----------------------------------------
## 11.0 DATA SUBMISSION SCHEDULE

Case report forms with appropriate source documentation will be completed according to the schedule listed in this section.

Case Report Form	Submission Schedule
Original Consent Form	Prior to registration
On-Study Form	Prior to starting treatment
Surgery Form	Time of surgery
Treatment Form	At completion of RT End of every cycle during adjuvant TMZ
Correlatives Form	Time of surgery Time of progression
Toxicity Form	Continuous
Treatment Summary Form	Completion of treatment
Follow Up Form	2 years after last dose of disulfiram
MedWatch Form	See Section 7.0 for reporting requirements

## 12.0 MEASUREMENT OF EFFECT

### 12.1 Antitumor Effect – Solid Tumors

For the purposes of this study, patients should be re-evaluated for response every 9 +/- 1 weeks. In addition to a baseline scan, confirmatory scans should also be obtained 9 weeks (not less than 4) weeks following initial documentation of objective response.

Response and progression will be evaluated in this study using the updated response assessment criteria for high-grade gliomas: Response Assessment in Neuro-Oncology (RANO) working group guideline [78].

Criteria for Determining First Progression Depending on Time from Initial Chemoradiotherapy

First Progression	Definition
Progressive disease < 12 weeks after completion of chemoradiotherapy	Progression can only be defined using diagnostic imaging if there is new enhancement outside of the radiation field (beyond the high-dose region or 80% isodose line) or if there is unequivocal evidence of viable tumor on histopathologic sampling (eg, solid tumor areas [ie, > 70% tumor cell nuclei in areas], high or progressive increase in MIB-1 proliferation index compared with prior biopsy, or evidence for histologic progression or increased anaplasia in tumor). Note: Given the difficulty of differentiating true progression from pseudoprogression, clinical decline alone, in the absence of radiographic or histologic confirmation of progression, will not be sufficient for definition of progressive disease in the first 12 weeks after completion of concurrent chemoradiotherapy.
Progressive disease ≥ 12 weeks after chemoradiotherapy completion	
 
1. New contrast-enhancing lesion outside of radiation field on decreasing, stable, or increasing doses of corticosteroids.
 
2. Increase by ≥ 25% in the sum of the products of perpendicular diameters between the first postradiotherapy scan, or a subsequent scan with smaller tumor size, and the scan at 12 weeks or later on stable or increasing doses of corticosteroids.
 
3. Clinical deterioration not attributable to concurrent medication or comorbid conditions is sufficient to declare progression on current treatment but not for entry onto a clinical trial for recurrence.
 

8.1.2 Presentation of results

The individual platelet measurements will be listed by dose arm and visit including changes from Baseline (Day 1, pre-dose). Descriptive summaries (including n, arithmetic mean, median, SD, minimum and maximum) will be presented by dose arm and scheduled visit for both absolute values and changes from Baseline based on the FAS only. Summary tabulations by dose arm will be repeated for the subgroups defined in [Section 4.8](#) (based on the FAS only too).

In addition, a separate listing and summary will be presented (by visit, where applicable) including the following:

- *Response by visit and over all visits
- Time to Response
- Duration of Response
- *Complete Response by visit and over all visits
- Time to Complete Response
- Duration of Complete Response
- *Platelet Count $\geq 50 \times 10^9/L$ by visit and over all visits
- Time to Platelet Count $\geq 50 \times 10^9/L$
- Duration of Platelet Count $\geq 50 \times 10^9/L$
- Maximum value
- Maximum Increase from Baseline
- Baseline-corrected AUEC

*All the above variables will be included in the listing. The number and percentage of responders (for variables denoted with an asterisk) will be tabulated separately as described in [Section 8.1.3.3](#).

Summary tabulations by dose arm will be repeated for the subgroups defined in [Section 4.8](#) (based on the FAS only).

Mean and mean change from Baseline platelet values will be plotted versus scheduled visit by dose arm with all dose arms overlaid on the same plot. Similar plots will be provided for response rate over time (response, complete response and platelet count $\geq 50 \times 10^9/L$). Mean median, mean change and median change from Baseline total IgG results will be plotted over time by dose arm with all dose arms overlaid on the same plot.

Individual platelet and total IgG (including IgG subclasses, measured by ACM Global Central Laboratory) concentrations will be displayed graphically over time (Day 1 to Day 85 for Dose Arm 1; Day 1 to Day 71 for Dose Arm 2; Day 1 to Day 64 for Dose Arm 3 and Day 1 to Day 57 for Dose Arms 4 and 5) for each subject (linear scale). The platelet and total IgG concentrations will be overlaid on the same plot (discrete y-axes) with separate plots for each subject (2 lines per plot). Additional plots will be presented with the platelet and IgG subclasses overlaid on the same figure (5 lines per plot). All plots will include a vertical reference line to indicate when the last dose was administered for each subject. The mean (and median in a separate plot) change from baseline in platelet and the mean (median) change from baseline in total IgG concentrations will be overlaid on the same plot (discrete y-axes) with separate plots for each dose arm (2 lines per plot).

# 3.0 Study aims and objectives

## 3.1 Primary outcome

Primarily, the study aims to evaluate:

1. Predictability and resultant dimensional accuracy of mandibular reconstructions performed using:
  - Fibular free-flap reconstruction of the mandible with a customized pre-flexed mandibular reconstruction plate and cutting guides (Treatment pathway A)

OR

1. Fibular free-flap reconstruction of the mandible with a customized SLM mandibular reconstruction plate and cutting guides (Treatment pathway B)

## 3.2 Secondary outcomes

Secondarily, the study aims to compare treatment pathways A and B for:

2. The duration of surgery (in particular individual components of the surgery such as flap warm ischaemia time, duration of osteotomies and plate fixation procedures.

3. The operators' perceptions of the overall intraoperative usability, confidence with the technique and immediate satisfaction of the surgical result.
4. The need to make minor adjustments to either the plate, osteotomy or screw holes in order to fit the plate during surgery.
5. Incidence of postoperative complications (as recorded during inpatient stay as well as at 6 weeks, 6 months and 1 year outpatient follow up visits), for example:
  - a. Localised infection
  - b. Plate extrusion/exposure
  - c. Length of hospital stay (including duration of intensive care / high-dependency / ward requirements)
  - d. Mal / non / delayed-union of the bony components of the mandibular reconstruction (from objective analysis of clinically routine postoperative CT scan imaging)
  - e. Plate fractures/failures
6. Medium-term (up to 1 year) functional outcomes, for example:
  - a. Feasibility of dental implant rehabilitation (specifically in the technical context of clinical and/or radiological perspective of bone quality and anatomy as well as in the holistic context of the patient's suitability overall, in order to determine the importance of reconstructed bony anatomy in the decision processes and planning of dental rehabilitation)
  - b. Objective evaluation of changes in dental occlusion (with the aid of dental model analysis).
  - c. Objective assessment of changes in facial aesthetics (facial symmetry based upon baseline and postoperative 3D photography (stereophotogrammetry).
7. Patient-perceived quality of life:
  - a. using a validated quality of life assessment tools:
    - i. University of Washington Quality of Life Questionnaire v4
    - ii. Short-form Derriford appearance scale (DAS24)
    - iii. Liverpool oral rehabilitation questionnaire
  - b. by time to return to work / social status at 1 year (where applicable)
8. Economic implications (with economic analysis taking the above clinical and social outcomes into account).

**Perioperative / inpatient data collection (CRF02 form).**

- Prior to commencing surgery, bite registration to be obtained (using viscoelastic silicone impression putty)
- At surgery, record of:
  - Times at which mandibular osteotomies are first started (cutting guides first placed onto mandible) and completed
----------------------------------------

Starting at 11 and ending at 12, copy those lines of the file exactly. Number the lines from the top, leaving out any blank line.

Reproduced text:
Follow Up Form	2 years after last dose of disulfiram
MedWatch Form	See Section 7.0 for reporting requirements